I posted briefly on Independence Day itself (May 26) to acknowledge the holiday.  As promised, here’s the follow-up post about the celebrations.  As I mentioned before, the big military celebrations were in Kutaisi.  This doesn’t mean, though, that Tbilisi was a ghost town on Saturday.  Rustaveli Avenue was closed to vehicular traffic, and the street was devoted to an industrial fair of “Made in Georgia” products.  There were the things you’d expect—wine, cheese, mineral water, and crafts like felt and jewelry, as well as some more surprising products.  The Lazika personnel carrier was showcased, as were other military technologies.  There was a Tbilisi Metro train parked in front of Parliament, and we stopped at the tent of an EcoCement manufacturer.

Musical performance for Independence Day

The real highlight of the exhibition was a performance space just in front of Liberty Square.  Though I think the performers were primarily amateurs (there were lots of cute small children), it was the highest quality of Georgian song and dance that I’ve seen (the Sukhishvilebi had an Independence Day performance at Marjanishvili Square, but I didn’t make it there).

There was also a wider diversity of performances than I’ve seen at many other venues, making it an enjoyable event.  The real excitement was seeing President Saakashvili.  I was briefly swept up into his entourage in front of Parliament as he walked down Rustaveli Avenue.

Em’s brief encounter with President Saakashvili
(don’t worry, I won’t quit my day job to do PhotoShopping)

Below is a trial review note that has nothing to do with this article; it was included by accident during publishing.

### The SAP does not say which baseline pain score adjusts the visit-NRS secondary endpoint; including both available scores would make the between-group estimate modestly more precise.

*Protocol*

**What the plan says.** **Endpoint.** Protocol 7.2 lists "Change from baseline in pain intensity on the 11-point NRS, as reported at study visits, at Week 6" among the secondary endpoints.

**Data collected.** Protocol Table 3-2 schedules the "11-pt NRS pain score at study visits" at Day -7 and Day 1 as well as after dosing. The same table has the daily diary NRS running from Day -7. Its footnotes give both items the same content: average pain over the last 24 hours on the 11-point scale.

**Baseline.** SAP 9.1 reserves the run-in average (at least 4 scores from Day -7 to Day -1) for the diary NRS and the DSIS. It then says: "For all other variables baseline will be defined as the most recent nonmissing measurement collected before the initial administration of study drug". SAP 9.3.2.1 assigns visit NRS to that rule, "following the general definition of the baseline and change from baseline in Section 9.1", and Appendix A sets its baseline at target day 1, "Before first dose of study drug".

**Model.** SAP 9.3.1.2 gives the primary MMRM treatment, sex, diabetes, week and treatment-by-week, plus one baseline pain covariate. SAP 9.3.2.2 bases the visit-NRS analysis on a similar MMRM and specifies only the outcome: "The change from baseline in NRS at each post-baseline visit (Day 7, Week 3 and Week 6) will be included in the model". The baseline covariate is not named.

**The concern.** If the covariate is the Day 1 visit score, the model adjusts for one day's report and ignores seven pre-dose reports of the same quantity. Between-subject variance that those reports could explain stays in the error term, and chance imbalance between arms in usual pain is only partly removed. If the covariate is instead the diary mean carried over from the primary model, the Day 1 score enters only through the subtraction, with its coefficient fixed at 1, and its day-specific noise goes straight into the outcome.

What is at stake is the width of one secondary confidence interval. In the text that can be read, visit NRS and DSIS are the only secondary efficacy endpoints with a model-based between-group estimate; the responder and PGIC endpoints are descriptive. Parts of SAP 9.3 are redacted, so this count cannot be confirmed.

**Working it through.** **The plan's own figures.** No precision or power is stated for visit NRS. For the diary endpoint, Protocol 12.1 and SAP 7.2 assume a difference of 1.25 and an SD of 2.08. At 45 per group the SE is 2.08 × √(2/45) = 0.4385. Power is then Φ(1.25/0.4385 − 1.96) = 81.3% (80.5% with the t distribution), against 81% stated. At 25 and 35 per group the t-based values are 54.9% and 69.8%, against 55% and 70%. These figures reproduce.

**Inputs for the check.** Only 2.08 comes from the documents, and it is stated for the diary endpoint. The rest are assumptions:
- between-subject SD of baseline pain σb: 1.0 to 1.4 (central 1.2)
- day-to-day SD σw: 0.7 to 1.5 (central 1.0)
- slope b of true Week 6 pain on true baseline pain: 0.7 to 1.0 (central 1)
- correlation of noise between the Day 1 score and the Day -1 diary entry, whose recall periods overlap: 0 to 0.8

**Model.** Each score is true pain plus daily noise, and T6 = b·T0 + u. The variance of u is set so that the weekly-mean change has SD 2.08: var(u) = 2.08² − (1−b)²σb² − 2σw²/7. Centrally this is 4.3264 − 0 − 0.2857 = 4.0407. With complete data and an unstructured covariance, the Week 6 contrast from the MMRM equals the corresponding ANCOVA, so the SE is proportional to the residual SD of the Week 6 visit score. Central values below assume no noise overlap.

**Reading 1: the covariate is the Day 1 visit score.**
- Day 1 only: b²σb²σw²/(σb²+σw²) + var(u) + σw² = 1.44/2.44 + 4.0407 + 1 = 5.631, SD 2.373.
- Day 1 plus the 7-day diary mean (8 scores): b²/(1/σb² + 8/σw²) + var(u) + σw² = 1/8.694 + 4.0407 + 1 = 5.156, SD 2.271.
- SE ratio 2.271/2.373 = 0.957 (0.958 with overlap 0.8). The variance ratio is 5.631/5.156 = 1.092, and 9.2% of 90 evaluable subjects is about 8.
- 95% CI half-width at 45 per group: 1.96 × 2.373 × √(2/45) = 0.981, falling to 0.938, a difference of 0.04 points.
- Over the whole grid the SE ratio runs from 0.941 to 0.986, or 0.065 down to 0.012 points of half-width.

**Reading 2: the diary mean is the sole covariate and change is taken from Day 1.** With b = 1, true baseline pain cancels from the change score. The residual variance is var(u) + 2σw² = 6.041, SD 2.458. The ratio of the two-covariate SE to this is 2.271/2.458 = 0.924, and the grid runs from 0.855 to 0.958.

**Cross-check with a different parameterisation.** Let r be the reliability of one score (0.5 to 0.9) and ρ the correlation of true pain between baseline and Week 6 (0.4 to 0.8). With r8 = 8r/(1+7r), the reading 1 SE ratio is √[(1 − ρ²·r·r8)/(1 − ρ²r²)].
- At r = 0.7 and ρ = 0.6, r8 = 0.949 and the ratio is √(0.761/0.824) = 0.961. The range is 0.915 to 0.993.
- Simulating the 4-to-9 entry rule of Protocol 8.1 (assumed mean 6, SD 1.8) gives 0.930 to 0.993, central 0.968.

The only downsides to this event were the crowds and the prices.  These are two areas where I’m spoiled living in Georgia. In general, Georgia isn’t too crowded and has low prices and free events. This was the biggest crowd I’ve seen in Georgia.  While I’ve been in more packed places in the US (such as my town’s Saturday Farmer’s Market and grad school orientation), one of the things I love about Georgia is that it isn’t packed with people everywhere (I get a bit claustrophobic in crowds).  I know it’s a good sign for Georgia’s development that major events can draw large crowds, but I’ll be sad when I have to share all the beautiful sights of Georgia with large crowds of tourists.  My friends and I took a much-needed break from the press of humanity half-way through the afternoon, and had a lovely coffee. The other downside to the event, in my opinion, was that things were for sale.  If you weren’t interested in spending lots of money (which I was not), there wasn’t much to do other than wander around and force your way through the crowds to look at things.  This is clearly the downside to developing capitalism.  I contrast this event to the New Wine Festival I attended a few weeks ago where admission was free, tastes of wine were free, and light snacks were free— even though they were charging for bottles of water, the prices weren’t inflated like they would have been in the US.  Despite a few gripes, it was a lovely event, and I had a lovely day.